Mathematics Stack Exchange is a question and answer site for people studying math at any level and professionals in related fields. It's 100% free, no registration required.

Sign up
Here's how it works:
  1. Anybody can ask a question
  2. Anybody can answer
  3. The best answers are voted up and rise to the top

I'm looking for asymptotic estimate for the binomial coefficient: $$ \ln{\binom{n}{[\sqrt{n}]}} $$ I assume Stirling's approximation can help, but I'm not sure I will get any good estimation with this approach. Is there any good way to make an estimation for this coefficient? Thanks in advance.

share|cite|improve this question
Use $\ln(n!)=(n+1/2)\ln(n)-n+O(1)$ for all the three terms. – Shitikanth Oct 5 '12 at 20:14
up vote 1 down vote accepted

Using Shitikanth's hint I think you're going to be coming up with $$\text{ln}{n \choose [\sqrt{n}]}\approx\text{ln}\left(\frac{n^{n+\sqrt{n}/2+3/4}}{\left(n-\sqrt{n}\right)^{1/2-\sqrt{n}+n}}\right).$$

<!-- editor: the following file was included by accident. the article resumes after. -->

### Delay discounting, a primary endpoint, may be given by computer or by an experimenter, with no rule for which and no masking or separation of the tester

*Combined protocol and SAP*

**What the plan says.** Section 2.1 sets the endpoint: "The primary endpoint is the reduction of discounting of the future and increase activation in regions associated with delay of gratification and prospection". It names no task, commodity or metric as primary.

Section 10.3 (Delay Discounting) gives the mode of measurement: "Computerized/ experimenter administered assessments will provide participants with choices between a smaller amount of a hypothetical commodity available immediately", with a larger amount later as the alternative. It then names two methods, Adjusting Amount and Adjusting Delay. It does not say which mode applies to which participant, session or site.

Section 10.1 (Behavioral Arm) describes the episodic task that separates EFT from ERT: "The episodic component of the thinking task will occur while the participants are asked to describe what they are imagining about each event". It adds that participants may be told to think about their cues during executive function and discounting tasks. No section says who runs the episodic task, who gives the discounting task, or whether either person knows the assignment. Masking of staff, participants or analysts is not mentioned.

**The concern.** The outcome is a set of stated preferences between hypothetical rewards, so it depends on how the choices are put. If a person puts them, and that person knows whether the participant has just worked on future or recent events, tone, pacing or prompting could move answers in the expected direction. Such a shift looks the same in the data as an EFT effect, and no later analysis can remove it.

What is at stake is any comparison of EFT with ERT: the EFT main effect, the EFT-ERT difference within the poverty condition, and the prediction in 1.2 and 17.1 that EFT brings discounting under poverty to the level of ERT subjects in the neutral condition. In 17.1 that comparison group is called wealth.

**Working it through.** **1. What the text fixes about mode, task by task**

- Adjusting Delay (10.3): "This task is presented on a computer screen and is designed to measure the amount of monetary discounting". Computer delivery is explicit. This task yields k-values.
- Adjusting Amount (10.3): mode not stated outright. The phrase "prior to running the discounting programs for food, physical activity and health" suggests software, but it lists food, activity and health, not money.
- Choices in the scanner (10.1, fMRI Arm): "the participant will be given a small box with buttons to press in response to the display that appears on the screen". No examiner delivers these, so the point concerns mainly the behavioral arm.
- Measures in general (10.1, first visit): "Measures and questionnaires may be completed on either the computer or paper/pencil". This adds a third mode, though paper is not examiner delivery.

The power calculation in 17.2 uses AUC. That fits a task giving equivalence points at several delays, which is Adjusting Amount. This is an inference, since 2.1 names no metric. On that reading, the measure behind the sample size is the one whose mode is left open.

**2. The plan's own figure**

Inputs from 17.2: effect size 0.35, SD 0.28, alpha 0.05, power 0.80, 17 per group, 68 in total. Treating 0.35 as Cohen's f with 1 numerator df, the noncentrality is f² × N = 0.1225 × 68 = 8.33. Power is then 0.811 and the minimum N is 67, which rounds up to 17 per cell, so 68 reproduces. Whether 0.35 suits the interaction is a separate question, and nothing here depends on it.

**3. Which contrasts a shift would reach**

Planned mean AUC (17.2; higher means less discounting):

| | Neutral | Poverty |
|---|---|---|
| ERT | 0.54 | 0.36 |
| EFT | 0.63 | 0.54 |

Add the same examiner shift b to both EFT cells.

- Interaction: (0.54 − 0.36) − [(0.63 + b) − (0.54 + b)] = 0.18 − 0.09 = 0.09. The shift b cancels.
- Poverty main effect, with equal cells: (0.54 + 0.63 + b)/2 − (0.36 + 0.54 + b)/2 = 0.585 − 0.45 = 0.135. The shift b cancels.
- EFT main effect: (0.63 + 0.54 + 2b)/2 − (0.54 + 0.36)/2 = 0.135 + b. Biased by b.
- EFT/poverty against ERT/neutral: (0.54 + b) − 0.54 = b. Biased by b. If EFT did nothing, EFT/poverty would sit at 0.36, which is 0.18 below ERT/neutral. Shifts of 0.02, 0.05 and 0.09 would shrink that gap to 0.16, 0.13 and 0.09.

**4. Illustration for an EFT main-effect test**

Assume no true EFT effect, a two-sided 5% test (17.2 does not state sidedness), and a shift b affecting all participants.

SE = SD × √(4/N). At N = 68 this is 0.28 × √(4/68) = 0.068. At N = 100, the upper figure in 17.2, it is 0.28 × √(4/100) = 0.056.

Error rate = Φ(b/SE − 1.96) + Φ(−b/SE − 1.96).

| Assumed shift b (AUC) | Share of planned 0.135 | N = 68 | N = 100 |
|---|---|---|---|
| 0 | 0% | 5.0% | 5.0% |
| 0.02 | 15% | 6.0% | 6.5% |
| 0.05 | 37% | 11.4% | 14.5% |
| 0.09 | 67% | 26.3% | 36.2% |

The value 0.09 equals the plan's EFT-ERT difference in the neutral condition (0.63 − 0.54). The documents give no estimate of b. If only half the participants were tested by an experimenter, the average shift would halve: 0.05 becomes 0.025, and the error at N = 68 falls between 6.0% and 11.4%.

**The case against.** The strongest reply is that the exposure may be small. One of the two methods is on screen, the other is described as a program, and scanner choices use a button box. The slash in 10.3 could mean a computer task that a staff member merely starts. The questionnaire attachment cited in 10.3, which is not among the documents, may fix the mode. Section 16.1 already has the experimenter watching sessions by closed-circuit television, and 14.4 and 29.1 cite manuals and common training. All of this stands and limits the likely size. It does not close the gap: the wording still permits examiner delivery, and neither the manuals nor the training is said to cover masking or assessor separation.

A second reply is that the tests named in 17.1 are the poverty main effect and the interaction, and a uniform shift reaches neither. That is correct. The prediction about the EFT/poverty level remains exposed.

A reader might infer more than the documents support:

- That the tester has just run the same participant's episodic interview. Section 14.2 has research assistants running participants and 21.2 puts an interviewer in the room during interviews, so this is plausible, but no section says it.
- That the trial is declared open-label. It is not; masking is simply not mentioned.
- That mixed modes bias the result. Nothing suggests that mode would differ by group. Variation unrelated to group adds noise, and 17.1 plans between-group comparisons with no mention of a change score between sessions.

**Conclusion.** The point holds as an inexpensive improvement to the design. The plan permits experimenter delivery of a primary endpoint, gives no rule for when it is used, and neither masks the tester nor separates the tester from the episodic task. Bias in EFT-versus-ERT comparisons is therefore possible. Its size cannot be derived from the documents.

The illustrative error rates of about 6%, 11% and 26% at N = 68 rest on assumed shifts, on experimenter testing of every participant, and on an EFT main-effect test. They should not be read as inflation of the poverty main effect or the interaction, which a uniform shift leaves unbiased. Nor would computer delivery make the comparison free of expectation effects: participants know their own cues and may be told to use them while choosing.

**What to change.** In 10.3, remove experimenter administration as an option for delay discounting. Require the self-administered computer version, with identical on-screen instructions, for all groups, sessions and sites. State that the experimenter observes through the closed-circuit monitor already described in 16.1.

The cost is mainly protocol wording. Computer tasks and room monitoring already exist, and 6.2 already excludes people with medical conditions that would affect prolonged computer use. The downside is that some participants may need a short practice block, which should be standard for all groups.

share|cite|improve this answer
Thank you. But I'm thinking if there is any other hints for this? I'm confused with sqrt(n), because if there is no special hint, why didn't they use any other parameter or number (like a, or whatever) instead of sqrt? – Kos Oct 6 '12 at 4:27
@Kos Well, I started with $\text{ln}{n \choose [\sqrt{n}]}=\text{ln}{(n)!}-\text{ln}(n - [\sqrt{n}])! + \text{ln}[\sqrt{n}]!$ and then use Shitikanth's expansion for all three terms, then I used the fact that $\sqrt{n}=n^{1/2}$ to help simplify at the end. – Alexander Gruber Oct 6 '12 at 4:39
It may just be that ${n \choose [\sqrt{n}]}$ is an important term in a lot of algorithms and that's why they put it in there. For what it's worth my answer looks right based on the plot of it: – Alexander Gruber Oct 6 '12 at 4:41

Your Answer


By posting your answer, you agree to the privacy policy and terms of service.

Not the answer you're looking for? Browse other questions tagged or ask your own question.